The Maritime History of the Great Lakes
British Whig (Kingston, ON), 3 Apr 1905

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p.1 Rails To Go Forward - on schooner Agawa to Port Arthur.

The Snowbird Sank - Toronto, April 3rd - The schooner Snowbird, anchored in the middle of the bay all winter, sank at her moorings. The only parts of the vessel visible are the tops of her two masts. She is owned by Capt. Quinn, of this city, and is valued at about $1,500. She plied between Kingston and other ports of the north shore last season. She was frozen in the bay last December, while her owner was endeavoring to make arrangements for winter dockage.


Marine Notes.

The steamer New Island Wanderer will be the first of the Folger boats to go into commission when navigation opens.

The schooners Clara Youell and Tradewind, at Crawford's wharf, have received extensive repairs and additions during the past winter.



Captain Peter D. Ostrander died at his residence, Queen street, Monday morning. About ten days previous to his death Captain Ostrander was stricken with paralysis and gradually sank until the end came. Since August 1902 the captain has been a severe sufferer. About that time, while in command of his schooner, the Queen of the Lakes, he met with a serious accident. Just outside of the harbor at Toronto some part of the rigging of the vessel gave way and the large boom fell on the captain, causing a double fracture of the right leg and breaking several ribs. He was taken to the General Hospital in Toronto, where he remained for a year and a half, most of the time on his back in bed, while his injured limb required resetting several times. In the spring of 1904, Captain Ostrander had so far recovered as to be able to come to Picton, where he took up his residence. He never fully recovered from the accident, however, and it was with the greatest difficulty that he made his way about the house. To add to his troubles, the captain's only son, Emory, fell from the rail of the Queen of the Lakes at Charlotte, about the 25th of September, 1902, and was drowned. Emory Ostrander was twenty-three years of age, and a school teacher, but after the accident to his father, gave up his school and sailed on the schooner. Captian Ostrander was fifty-seven years of age and was a Mason and a member of Picton Lodge, A.O.U.W. [Picton Times]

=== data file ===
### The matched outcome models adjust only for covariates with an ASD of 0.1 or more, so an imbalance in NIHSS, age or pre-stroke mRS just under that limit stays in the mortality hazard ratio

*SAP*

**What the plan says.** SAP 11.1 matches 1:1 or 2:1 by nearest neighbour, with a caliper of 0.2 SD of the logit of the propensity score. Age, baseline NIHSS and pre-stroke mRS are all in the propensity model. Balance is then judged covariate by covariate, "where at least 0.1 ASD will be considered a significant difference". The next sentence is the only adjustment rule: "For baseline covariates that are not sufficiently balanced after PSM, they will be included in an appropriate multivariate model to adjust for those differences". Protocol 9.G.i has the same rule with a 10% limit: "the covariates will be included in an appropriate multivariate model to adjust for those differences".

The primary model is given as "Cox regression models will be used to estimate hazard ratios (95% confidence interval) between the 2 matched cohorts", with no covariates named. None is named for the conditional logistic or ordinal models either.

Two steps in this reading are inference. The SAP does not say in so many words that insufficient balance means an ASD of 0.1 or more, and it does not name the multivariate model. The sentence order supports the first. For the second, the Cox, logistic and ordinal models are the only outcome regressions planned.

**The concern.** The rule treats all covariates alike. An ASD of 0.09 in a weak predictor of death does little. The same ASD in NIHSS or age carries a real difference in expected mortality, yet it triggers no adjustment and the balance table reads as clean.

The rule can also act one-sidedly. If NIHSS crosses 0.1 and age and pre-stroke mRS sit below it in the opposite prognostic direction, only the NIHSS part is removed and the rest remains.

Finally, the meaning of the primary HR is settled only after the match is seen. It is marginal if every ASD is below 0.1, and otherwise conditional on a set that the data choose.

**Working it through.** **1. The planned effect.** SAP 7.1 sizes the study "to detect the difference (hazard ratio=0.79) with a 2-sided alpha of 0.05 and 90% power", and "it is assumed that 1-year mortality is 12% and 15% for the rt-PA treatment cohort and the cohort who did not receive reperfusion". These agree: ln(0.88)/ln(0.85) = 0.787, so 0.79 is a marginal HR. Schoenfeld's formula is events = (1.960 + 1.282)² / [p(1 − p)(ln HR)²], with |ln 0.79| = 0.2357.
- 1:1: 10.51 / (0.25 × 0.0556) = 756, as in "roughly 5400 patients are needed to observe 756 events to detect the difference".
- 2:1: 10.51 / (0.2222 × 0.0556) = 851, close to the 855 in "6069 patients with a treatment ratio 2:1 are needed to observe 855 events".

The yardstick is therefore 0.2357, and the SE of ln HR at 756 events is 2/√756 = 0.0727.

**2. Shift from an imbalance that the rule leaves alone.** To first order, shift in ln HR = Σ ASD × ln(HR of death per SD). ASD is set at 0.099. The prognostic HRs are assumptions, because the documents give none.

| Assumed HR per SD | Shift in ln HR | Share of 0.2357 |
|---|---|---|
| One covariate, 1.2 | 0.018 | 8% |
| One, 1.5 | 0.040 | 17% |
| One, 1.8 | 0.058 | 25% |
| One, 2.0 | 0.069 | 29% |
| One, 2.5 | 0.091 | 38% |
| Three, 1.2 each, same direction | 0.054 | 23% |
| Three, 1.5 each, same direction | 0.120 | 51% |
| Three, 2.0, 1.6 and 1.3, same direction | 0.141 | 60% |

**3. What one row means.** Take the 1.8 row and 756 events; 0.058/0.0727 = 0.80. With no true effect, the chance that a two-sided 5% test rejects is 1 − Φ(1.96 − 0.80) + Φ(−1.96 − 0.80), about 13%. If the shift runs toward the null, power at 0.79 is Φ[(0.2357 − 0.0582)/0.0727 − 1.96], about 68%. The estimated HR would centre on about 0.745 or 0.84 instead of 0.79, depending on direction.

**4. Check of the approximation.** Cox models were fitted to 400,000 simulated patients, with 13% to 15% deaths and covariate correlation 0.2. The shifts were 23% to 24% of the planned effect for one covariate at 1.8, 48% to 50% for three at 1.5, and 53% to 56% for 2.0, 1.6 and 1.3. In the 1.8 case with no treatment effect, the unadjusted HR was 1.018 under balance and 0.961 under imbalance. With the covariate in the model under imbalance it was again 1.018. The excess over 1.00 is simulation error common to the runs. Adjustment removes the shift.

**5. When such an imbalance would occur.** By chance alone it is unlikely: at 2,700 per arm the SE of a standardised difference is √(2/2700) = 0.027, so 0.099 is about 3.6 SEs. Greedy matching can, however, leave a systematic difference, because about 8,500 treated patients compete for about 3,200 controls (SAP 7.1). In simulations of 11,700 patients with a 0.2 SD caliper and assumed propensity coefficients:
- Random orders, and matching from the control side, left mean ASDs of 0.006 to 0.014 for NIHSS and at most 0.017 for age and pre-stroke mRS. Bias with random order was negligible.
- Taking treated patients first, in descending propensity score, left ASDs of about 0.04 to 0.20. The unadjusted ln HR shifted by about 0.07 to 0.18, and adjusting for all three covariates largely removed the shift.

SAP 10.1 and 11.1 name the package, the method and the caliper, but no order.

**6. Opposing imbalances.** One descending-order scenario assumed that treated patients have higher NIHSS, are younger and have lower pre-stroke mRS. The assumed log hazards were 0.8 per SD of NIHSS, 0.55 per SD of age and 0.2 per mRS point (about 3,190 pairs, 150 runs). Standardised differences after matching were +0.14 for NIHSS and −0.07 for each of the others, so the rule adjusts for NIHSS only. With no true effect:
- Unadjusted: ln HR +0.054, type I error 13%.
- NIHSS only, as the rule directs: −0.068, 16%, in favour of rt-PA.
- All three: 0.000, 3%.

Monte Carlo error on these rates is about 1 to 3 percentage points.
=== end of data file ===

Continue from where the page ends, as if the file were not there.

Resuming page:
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3 Apr 1905
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  • Ontario, Canada
    Latitude: 44.22976 Longitude: -76.48098
Rick Neilson
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pd [more details]
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Public domain: Copyright has expired according to the applicable Canadian or American laws. No restrictions on use.
Maritime History of the Great Lakes
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British Whig (Kingston, ON), 3 Apr 1905